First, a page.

i do not like facebook, nor google-plus, and i really hesitate to add my broadcasts to these social media. it is a bit of a paradox, you could say, since i do broadcast all these things on my blogs. the difference to me is that my blogs don't send anyone notifications, they do not compel anyone to look, they are there for anyone interested but they do not impose themselves.

this leads me to admit that i am in my core a shy person, and i dislike to claim attention. i do not like to shout from the rooftops that my art is excellent (although i do believe this to be the case), and i dislike to spend energy on creating yada-yada buzz around my art. these character traits practically guarantee that i will not become a `successful' artist in the economical / social sense... but they also enable me to focus on what is essential to my art, and to pursue my search with little compromise to the craziness of contemporary art.

in my opinion, much of our modern communication is fleeting, and inconsequential in terms of content (not in social terms, e.g. texting has been compared to the grooming of primates). so what happens to `slow' content? it gets drowned out, i believe.

extraneous work for an artist in this respect: to tailor a combination of art and communication, such that people are enticed to take notice of the art and the artist.

for this, in my not so humble opinion, a certain shallowness is almost prerequisite. if a message has real content, needing time to be digested, it will certainly be ignored. my character traits are such that i value content, and have little patience with the art of distorting such content into sound bites for a not-too-interested public. however, in order to gain some recognition, i could and perhaps should consider hiring an agent to take care of the extraneous work of social media, networking etc.

Monday, October 27, 2014

extraneous work (viii): selling art, networking, social media, branding, marketing

by selling i do not only mean the actual sale of an artwork. i mean the work that is necessary to create appreciation for my art, in a broader sense. there are various ways to go about creating such appreciation in wide enough circles, and i would like to discuss some of these ways from my personal perspective.

one cannot expect to raise appreciation of one's art without taking some trouble to at least show it to one other person. in the most fortuituous case, this might start a snowballing effect, and the end of the year sees thousands of artistic pilgrims coming to your studio, begging for an artwork, any artwork, as long as it carries your signature... :-)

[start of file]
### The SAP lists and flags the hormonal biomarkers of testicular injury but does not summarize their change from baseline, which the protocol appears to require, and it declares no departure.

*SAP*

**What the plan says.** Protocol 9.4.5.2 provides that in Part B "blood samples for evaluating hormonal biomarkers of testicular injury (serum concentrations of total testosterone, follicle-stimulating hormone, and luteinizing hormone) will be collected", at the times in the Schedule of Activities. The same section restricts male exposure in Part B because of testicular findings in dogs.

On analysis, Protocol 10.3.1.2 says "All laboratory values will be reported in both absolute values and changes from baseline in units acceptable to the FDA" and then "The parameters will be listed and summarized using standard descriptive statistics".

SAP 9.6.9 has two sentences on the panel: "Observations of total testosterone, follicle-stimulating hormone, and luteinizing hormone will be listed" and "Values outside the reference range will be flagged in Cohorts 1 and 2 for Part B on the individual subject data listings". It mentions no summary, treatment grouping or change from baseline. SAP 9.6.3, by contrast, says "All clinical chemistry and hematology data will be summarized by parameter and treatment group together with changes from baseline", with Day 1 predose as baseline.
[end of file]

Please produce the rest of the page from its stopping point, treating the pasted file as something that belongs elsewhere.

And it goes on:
in reality, art appreciation usually works a little differently. i've had many individual art lovers be enthusiastic about my work, but i hardly sell enough. in order to make a living i should have much better access to people who are really looking for art to buy. and then, as with so much other endeavours in life, competition and all sorts of extraneous parameters come in. in the contemporary art world, the valuation and apppreciation is often most difficult, even for experts. there is a lot of hot air...extremely so even.

let's just take two quotes from germaine greer on damien hirst (she comments on robert hughes' criticism of damien hirst, in the guardian 2008)
What is touching about Hughes's despair is that he thinks that artists still make things. It's a long time since Hirst actually made an artwork with his own hands.
Hirst is quite frank about what he doesn't do. He doesn't paint his triumphantly vacuous spot paintings - the best spot paintings by Damien Hirst are those painted by Rachel Howard. His undeniable genius consists in getting people to buy them. Damien Hirst is a brand, because the art form of the 21st century is marketing. To develop so strong a brand on so conspicuously threadbare a rationale is hugely creative - revolutionary even.

damien hirst is the well-known extreme example of how contemporary art is more about marketing than about the art itself. but these mechanisms also impact on a small-time (at least economically speaking :-)) artist like myself. so, according to the experts, what should you do if you want to succeed as an artist - which is always interpreted in terms of selling your art, by the way-? the gist of it, as i perceive it, is as follows:
  • be recognizable: do something different, but don't change this: your own style
  • work on a branding strategy: brand yourself as an artist, brand your art (your own style)
  • work on your cv by participating in many events, show your art in many places, according to your branding strategy and pricing strategy, get your name noticed
  • network, and use your networks, look for endorsements from `art experts'
  • use all social media to draw attention to you and your work